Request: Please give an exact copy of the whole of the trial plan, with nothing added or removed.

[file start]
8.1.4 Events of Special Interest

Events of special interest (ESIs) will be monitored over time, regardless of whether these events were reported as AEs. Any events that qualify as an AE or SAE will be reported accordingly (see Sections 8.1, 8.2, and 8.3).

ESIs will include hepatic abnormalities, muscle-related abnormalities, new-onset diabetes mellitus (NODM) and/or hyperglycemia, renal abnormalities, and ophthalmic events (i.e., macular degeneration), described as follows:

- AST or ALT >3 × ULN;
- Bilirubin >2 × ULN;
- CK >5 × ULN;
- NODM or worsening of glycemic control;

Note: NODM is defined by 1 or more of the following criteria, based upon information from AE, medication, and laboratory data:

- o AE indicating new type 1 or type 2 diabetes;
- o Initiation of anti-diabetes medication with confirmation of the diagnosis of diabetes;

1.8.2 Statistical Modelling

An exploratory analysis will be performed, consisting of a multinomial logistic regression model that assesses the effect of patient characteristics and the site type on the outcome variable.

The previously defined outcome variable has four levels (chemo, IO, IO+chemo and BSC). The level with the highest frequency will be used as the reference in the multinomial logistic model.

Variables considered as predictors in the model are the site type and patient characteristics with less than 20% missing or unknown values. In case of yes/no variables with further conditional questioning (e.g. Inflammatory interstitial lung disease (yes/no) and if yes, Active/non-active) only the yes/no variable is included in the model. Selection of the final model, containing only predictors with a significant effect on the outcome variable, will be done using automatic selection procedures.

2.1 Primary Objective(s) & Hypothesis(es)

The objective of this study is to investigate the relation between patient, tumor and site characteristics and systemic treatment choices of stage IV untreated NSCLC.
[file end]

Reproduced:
8.1.4 Events of Special Interest

Events of special interest (ESIs) will be monitored over time, regardless of whether these events were reported as AEs. Any events that qualify as an AE or SAE will be reported accordingly (see Sections 8.1, 8.2, and 8.3).

ESIs will include hepatic abnormalities, muscle-related abnormalities, new-onset diabetes mellitus (NODM) and/or hyperglycemia, renal abnormalities, and ophthalmic events (i.e., macular degeneration), described as follows:

- AST or ALT >3 × ULN;
- Bilirubin >2 × ULN;
- CK >5 × ULN;
- NODM or worsening of glycemic control;

Note: NODM is defined by 1 or more of the following criteria, based upon information from AE, medication, and laboratory data:

- o AE indicating new type 1 or type 2 diabetes;
- o Initiation of anti-diabetes medication with confirmation of the diagnosis of diabetes;

1.8.2 Statistical Modelling

An exploratory analysis will be performed, consisting of a multinomial logistic regression model that assesses the effect of patient characteristics and the site type on the outcome variable.

The previously defined outcome variable has four levels (chemo, IO, IO+chemo and BSC). The level with the highest frequency will be used as the reference in the multinomial logistic model.

Variables considered as predictors in the model are the site type and patient characteristics with less than 20% missing or unknown values. In case of yes/no variables with further conditional questioning (e.g. Inflammatory interstitial lung disease (yes/no) and if yes, Active/non-active) only the yes/no variable is included in the model. Selection of the final model, containing only predictors with a significant effect on the outcome variable, will be done using automatic selection procedures.

2.1 Primary Objective(s) & Hypothesis(es)

The objective of this study is to investigate the relation between patient, tumor and site characteristics and systemic treatment choices of stage IV untreated NSCLC.